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Ask Chuck: Rising costs of childcare

Ask Chuck your money question

life_26528_2
In this Feb. 28, 2006, file photo, three-year-old Nathan Austin, center, dances around his classroom with teacher Jennifer Grillo-Bates, left, and classmates at the Egenolf Early Childhood Center in Elizabeth, N.J. According to a new study by the National Institutes of Health, youngsters who had quality child care before kindergarten had better vocabulary scores by fifth grade, but the more time they spent in child care, the more likely their sixth grade teachers were to report problem behaviors. |

Dear Chuck,

I am a single parent trying to manage life on a limited budget. I am extremely fearful about being unable to provide for my two children with the high cost of everything. I have a decent job, but I need to figure out how to afford childcare! It is getting crazy.

Stressed Single Mom

Dear Stressed Single Mom,

I am so sorry. This inflation has taken a toll on so many, but for single parents, it is especially difficult.

My Mom’s favorite verse was Romans 8:28. She actually had a business card with this verse printed on it and her name and phone number beneath it:

“And we know that for those who love God all things work together for good, for those who are called according to his purpose.” (ESV)

Before I give you my tips, I suggest that you memorize this wonderful promise. It brought my Mom through many difficult challenges.

A childcare crisis

My wife recently talked with our new dental tech and learned that she is a single mom. When asked what her biggest challenge was, she immediately answered, “Childcare. It’s so expensive.” She proceeded to tell her story of going through an unwanted divorce and living with her parents until her newborn started pre-school. Her mother cared for him during the day so that she could work. She now has her own place. Last year, she gave up childcare for financial reasons, and her 8-year-old went home to an empty house until she got off work.

Cost of childcare

Parents are concerned with the cost, availability, and quality of care for their children. Many say that we’ve gone backward in each of these areas. Care.com conducted a cost-of-care survey this year. It revealed that childcare is more expensive now for a majority of parents. Thousands of daycares closed between December 2019 and March 2021. As a result of this and the economic situation of our nation, childcare centers have increased costs and are taking fewer children.

More than half of the families in America plan to spend more than $10,000 a year on childcare. This amounts to more than the average cost of in-state college tuition. Half of the parents surveyed say they spend more than 20% of their annual household income on childcare. 72% report they spend 10% or more. According to the U.S. Department of Health and Human Services, childcare is considered affordable at 7% of the budgeted household income.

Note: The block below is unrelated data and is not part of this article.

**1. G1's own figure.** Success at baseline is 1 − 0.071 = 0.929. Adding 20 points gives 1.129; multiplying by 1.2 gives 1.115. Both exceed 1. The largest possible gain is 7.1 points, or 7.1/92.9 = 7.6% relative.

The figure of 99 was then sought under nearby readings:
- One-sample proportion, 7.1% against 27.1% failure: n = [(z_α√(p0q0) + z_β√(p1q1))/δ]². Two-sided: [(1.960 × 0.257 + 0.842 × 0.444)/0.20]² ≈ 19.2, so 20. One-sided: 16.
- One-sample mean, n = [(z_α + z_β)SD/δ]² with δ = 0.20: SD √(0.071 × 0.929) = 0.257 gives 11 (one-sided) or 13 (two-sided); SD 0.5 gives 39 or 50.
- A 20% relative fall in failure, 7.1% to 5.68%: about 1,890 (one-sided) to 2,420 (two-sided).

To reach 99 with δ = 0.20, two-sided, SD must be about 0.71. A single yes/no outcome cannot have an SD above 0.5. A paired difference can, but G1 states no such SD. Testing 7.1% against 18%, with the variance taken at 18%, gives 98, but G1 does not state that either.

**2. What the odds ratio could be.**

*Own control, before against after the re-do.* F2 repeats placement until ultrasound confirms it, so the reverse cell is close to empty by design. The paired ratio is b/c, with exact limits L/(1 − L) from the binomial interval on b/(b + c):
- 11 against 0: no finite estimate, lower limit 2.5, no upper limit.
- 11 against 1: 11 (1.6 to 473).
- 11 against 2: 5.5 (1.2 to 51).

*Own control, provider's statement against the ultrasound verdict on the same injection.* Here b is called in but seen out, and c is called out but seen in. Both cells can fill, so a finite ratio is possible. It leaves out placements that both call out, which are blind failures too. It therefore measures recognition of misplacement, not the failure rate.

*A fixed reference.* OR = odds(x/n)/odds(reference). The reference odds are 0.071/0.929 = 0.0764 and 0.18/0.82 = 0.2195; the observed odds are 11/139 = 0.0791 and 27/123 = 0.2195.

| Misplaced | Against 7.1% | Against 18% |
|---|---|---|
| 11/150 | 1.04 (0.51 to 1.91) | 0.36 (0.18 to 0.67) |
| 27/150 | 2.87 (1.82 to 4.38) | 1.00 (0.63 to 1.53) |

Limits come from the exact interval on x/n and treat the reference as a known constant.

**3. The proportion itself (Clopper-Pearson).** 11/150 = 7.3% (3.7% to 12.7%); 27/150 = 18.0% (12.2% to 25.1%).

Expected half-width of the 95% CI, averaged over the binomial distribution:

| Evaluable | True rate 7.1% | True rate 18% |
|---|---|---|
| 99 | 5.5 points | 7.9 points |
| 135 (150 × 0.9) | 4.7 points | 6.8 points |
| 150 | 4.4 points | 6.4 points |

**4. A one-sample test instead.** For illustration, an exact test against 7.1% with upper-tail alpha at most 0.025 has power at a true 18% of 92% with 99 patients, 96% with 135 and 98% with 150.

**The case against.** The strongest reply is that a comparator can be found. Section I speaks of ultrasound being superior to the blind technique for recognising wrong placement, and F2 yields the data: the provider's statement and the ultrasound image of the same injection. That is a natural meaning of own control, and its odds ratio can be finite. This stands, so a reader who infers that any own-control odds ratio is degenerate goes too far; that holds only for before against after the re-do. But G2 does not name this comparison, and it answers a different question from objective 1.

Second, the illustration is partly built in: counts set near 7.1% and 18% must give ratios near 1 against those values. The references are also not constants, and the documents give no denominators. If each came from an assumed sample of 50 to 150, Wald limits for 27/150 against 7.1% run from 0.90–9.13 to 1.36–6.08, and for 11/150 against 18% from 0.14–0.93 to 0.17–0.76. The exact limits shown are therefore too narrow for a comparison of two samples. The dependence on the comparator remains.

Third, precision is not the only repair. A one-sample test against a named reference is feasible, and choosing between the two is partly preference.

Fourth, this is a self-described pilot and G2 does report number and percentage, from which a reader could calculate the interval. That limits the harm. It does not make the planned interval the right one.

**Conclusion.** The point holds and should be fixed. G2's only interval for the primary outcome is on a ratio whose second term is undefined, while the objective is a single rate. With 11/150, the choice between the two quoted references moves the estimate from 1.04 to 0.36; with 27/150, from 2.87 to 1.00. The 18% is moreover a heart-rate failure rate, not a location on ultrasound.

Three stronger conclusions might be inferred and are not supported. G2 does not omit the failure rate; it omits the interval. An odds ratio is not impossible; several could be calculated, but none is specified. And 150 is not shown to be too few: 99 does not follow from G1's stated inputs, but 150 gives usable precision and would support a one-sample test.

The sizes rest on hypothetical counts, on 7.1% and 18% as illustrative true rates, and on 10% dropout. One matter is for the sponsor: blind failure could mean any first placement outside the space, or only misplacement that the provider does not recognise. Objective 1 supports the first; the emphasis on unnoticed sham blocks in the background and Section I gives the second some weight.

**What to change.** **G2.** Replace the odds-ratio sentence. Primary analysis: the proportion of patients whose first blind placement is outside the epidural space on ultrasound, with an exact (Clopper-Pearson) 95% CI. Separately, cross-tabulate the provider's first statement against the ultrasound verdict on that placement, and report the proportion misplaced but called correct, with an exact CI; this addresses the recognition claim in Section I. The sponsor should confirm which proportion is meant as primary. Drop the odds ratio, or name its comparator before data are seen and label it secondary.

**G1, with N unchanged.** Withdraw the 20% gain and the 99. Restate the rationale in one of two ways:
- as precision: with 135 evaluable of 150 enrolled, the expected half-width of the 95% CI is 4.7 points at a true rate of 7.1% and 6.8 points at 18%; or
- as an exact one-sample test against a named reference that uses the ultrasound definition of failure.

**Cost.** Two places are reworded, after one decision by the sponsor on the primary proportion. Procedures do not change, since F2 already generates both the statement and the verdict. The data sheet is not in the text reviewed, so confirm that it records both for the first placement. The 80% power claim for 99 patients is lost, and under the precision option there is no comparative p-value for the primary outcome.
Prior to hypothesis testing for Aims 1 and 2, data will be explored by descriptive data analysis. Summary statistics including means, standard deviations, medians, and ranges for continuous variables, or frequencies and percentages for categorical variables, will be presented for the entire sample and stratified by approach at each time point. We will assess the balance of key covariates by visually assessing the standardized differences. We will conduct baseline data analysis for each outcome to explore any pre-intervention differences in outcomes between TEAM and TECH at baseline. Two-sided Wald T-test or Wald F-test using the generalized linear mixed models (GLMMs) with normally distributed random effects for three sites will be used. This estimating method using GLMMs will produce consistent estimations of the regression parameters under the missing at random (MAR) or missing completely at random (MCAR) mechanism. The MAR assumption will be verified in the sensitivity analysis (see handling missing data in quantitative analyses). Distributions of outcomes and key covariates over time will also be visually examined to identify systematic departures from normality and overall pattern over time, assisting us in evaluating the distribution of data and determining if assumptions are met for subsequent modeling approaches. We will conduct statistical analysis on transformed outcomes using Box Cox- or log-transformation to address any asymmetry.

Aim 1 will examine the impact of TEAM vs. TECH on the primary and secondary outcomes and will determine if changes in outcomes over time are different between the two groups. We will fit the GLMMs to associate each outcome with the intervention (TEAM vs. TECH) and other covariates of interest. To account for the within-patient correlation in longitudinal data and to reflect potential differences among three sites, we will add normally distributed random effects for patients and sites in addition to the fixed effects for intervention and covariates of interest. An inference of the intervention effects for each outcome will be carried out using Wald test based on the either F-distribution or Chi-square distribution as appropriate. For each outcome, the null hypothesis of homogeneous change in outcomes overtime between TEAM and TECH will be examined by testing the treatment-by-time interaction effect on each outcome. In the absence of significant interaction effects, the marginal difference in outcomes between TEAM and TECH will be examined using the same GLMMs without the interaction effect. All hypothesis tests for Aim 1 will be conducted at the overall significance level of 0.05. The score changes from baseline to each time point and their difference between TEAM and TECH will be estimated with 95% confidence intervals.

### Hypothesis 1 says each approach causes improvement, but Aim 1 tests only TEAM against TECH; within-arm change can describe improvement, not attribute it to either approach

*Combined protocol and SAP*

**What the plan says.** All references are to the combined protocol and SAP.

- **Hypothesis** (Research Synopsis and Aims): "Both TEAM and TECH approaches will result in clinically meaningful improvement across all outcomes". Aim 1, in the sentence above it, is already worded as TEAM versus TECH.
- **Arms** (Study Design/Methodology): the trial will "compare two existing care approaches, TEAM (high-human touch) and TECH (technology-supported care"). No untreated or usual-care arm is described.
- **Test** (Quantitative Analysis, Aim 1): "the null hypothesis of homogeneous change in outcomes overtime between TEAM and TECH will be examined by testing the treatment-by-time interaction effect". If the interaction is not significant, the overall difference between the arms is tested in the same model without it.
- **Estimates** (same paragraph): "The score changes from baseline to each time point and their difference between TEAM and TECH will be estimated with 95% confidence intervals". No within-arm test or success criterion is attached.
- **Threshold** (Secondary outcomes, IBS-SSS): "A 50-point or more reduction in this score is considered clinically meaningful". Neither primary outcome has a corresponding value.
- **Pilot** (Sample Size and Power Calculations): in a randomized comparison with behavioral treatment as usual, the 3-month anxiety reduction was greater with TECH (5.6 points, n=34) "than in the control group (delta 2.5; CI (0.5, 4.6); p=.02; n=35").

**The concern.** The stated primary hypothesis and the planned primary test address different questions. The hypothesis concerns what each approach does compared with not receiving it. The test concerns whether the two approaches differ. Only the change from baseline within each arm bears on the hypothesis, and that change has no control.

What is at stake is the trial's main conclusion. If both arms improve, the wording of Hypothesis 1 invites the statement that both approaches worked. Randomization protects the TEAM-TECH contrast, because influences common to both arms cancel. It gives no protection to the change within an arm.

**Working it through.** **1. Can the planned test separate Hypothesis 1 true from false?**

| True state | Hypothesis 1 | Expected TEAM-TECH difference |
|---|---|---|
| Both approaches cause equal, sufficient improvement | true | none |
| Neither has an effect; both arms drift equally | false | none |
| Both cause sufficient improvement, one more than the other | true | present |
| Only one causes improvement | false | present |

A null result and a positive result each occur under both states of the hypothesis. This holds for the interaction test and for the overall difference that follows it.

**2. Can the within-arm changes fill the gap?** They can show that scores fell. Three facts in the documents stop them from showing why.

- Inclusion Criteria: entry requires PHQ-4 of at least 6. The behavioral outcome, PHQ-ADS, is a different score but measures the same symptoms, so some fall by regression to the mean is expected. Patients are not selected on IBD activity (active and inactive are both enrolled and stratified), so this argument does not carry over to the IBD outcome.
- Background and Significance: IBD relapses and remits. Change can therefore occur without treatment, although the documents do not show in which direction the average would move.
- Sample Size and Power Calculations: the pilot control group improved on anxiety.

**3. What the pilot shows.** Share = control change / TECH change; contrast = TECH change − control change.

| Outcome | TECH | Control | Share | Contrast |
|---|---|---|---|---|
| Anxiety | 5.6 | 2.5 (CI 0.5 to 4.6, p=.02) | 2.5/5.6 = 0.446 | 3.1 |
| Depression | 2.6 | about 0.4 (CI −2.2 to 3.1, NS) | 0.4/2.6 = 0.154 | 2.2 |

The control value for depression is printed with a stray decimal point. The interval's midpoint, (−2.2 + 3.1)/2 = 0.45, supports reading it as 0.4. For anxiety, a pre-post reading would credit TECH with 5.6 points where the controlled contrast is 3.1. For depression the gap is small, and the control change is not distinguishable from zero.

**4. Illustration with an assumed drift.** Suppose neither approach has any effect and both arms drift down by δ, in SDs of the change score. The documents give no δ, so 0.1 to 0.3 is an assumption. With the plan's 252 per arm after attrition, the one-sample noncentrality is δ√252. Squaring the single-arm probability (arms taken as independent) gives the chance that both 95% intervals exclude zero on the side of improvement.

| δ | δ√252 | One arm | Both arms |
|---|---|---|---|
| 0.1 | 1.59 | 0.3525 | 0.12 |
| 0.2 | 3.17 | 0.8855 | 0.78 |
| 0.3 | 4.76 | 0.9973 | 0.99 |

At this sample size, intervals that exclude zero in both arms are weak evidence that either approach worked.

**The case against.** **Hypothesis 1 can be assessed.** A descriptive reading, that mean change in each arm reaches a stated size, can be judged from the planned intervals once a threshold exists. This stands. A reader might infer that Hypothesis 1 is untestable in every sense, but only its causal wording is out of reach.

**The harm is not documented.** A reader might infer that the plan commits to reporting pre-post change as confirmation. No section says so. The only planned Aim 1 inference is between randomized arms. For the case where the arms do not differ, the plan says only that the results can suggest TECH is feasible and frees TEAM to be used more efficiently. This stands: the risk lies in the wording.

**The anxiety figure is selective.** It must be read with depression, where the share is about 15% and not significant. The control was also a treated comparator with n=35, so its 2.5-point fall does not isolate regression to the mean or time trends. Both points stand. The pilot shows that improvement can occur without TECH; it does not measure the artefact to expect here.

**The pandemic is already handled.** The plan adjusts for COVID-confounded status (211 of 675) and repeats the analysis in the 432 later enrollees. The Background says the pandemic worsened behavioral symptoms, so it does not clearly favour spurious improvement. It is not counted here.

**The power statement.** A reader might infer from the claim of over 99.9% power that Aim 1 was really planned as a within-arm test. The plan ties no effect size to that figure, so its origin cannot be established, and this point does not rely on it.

The average cost for one child per week in 2021:

  • $694 – nanny
  • $226 – childcare or day-care center
  • $221 – family care center

Childcare centers across the country are having to raise their prices. One center in Georgia reported that they have had to adjust wages for their employees to cover high gas prices and food. The cost for school supplies at centers has nearly doubled in the past year. Covid and inflation have impacted parents, children, and employees in countless ways.

Effect on parents:

  • Taking on second job
  • Reducing hours at work
  • Changing jobs
  • Leaving the workforce entirely

Choosing to not have more children

Financial advice

  • Make a budget. It is the most effective way to carefully spend less than you earn each month. This will reduce your stress and give you more options.
  • Create an emergency fund to break the debt cycle and get out of paying high-interest loans.
  • Develop a trusted support system of friends/relatives to avoid using all your sick leave.
  • Find a family-friendly job that will allow you to work from home on days you have sick children.
  • Take advantage of employers’ dependent care flexible-spending account which allows you to set aside money in pretax dollars. Here’s a link to IRS specifics.
  • Pray, and seek the help of trusted advisors: church, family, friends, or work colleagues. Get involved in a good church; they often have programs that can bring relief.

Becoming aware and available

The Body of Christ must be sensitive to the needs of single mothers, fathers, grandmothers, or grandfathers who are entrusted with raising children today. Assistance with housing, cars, insurance, legal issues, and yes, childcare, can bless generations. May God open our eyes to the needs around us. For all single parents and grandparents, may He be your source of strength and wisdom.

“Trust in the Lord with all your heart, and do not lean on your own understanding.
In all your ways acknowledge him, and he will make straight your paths.”

 (Proverbs 3:5-6 ESV)

While seeking the Lord’s guidance, if credit card debt is adding to your financial pain, Christian Credit Counselors is a trusted source of help toward financial freedom.

Chuck Bentley is CEO of Crown Financial Ministries, a global Christian ministry, founded by the late Larry Burkett. He is the host of a daily radio broadcast, My MoneyLife, featured on more than 1,000 Christian Music and Talk stations in the U.S., and author of his most recent book, Economic Evidence for God?. Be sure to follow Crown on Facebook.

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